Looking back on a Model Railway Exhibition.
The story behind the 1980 Burton upon Trent event.
Although the East Midlands town of Burton upon Trent boasts a rich railway heritage where, as late as the sixties, many of its inhabitants worked for the railway companies or one of the Brewers who operated their own private systems, the town previous to 1980 had not been, to the best of my knowledge, blessed with a model railway exhibition.
During my youth, I had never been drawn into the “Boy Scout” movement, but during the late seventies, my wife and I became fund-raisers for a local scout group. Not an easy task as the group’s sponsors forbade alcohol, raffles and any games of chance at the events that we organised. Becoming rather frustrated with this situation, I decided to plan the sort of occasion that would appeal to the public, particularly youngsters, and I would find enjoyable myself – a Model Railway Exhibition.
Conception and planning:
The idea conceived, October 1979, the date fixed, Saturday 3rd May 1980, planning and preparation period, 7-8 months.
Being the owner of a model railway, “Blytheborough”, recently featured in the Railway Modeller (May 1979 issue) and having exhibited the layout at a few local shows, I had accrued a number of useful contacts. Also Phil had all but completed his first version of a Settle and Carlisle based branch terminus “Malham” which needed a public airing so, together with a handful of colleagues with railway interests, my idea could be realised.
The local Scout and Guide headquarters presented itself as the ideal venue; previously a large town house, its rear extension had the proportions of a small hall with a capacity for 5-6 layouts. Other exhibits and trade could be accommodated in the two large front rooms of the original dwelling.
The two layouts already mentioned, both 00 gauge, shared the hall with 4 others; “Mickleover Town”, also 00 gauge and Llanaber, an early example of 7mm narrow gauge, both built and operated by members of the St. John’s, Mickleover MRG kept company with an 0 gauge layout, the work of members of the Gauge 0 Guild. The name of this layout after all these years escapes me, but I do remember that it had begun life as a very quiet rural through station, possibly in Cambrian territory, before a new owner converted it to a terminus. The 6th layout, with micro proportions found itself perched above one of Blytheborough’s storage yards; inspired during teenage years, by the model in the shop window of Pecoway House in Seaton, Devon, that on the pressing of a button, a train would complete a circuit of its track, my 009 version of Dolgoch station on the Talyllyn Railway performed in a similar way – you could call it an ‘unstaffed halt’, ideal as helpers would be at a premium.
A model engineering society has existed in Burton for many years, so one of the two front rooms housed excellent examples of 3 and 5in gauge model locomotives, whilst two traders, C&B Models of Derby and the Locomotive Club of Great Britain’s book stall occupied the second room.
Noting the large blank expanse of the two end walls of the hall, I decided to add another dimension to the show by covering one end with a series of wall posters featuring photographs of Burton’s steam scene, taken mainly by Phil and myself during earlier train spotting years. Inspiration for the other wall came suddenly one morning at work; attracting the attention of Mike, a highly productive railway artist and photographer to this very day, who occupied the next drawing board to my own, I suggested creating a Railway art section improvising the other end wall as a gallery.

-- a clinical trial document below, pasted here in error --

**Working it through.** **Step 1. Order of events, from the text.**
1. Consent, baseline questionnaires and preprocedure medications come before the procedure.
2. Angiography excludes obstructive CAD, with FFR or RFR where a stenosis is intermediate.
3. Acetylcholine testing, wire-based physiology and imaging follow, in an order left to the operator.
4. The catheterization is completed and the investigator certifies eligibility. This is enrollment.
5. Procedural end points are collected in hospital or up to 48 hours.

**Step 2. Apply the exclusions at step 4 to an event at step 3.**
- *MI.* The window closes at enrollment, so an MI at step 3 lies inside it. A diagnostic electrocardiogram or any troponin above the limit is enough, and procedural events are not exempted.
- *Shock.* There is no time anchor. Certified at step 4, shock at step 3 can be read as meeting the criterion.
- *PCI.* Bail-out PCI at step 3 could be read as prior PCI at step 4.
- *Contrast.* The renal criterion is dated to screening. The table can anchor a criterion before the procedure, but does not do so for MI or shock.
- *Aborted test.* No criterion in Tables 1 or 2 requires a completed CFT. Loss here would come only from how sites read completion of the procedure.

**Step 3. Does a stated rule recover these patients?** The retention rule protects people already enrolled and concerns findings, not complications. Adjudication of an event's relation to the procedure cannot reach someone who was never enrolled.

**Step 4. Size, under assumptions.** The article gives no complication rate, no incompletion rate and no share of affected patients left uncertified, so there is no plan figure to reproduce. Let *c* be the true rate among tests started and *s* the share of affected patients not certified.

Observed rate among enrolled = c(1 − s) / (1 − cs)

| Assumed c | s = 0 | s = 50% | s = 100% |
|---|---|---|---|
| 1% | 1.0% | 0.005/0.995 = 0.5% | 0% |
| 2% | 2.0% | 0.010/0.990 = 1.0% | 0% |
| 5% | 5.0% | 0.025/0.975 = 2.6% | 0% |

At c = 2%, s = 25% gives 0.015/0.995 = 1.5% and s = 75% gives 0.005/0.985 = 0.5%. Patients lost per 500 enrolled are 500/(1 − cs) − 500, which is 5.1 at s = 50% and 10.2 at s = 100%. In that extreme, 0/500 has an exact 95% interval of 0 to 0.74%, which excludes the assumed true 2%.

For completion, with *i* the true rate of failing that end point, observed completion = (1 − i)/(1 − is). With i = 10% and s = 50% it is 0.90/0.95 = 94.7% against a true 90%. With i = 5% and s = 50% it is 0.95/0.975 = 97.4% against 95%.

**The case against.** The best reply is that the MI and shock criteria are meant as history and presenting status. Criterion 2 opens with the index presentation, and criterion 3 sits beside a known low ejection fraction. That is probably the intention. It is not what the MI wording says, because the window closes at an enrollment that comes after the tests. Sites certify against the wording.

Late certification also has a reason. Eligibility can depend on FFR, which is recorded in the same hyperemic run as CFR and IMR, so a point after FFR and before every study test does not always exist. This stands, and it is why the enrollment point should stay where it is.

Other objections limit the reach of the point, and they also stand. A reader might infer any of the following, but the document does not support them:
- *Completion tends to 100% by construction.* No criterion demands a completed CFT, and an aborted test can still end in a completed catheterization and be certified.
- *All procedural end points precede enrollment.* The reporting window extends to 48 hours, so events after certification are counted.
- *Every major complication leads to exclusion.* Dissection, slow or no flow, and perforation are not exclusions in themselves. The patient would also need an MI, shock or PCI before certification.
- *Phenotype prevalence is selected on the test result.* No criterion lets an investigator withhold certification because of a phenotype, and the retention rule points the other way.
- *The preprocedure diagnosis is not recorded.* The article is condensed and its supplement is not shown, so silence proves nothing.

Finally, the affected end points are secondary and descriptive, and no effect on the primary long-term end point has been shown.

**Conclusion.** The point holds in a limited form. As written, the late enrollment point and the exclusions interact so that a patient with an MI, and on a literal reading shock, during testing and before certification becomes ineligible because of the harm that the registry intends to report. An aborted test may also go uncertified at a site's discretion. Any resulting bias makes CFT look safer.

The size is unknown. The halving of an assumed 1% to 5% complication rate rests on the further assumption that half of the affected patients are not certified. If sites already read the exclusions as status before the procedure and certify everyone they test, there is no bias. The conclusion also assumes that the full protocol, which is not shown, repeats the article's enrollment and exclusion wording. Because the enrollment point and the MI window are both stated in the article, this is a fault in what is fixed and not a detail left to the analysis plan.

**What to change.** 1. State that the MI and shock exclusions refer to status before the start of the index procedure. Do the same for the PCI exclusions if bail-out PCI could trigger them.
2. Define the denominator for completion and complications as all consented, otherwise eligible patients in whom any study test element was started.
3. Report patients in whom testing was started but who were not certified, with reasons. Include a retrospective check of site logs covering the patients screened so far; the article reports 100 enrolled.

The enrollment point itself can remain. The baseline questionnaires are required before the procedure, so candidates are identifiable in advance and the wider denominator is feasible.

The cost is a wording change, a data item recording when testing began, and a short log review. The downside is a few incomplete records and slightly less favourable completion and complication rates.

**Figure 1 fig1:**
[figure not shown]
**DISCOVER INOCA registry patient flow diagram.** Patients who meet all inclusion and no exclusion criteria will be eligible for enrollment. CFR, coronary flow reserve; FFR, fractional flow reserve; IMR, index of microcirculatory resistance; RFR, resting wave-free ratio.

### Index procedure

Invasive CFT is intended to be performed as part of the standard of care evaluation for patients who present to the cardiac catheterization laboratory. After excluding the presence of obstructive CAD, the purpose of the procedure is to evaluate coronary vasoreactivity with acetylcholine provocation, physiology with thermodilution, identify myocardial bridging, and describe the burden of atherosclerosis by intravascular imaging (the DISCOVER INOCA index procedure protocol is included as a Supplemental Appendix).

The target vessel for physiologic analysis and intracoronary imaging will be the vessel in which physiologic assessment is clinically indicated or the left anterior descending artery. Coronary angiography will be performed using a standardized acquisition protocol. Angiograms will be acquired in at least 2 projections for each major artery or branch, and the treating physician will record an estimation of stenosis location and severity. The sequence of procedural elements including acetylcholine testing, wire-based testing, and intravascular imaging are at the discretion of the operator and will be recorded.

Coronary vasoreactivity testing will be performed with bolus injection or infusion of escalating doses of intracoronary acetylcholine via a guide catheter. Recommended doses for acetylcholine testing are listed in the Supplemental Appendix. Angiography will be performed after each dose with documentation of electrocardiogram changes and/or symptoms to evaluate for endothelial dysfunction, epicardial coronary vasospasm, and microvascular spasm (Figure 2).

Spreading the Word:
The preparation period proved none too long – publicity for a not-staged-before exhibition could not neglected; posters finding their way to every official piece of space in the district being complimented by announcements on local radio, free entries in the Railway Modeller and Model Railway Constructor magazines and a display in the town centre window of a building society, with the Dolgoch layout as a central feature, attracted much interest including the local newspaper which sent a photographer and published a feature.
The eve of the show dawned to find me loading the two 6ft long sections of Blytheborough, together with storage yard baseboards, rolling stock and sleeping bag into the rather temperamental scout minibus in readiness for the journey to the head-quarters that would be my home for the ensuing two days. The insurance company covering the exhibition required two persons to be present at all times at the venue for the duration of the event.
With all exhibits in place by late Friday evening, it fell to John, a man with an interest in all things GWR and the Burton railway scene, and myself to assemble scaffold, procured by Phil from a local builder, to serve as crowd barriers. That night, lying on the floor in my sleeping bag, staring up at some dreadful wiring intended to keep trains running at Blytheborough throughout the ensuing day, wondering if any piece of vital preparation had been overlooked or would anybody bother to turn-up, I slept very little and took pleasure on hearing the ring of John’s alarm clock; having a business to run, he would not be able to assist until lunch-time.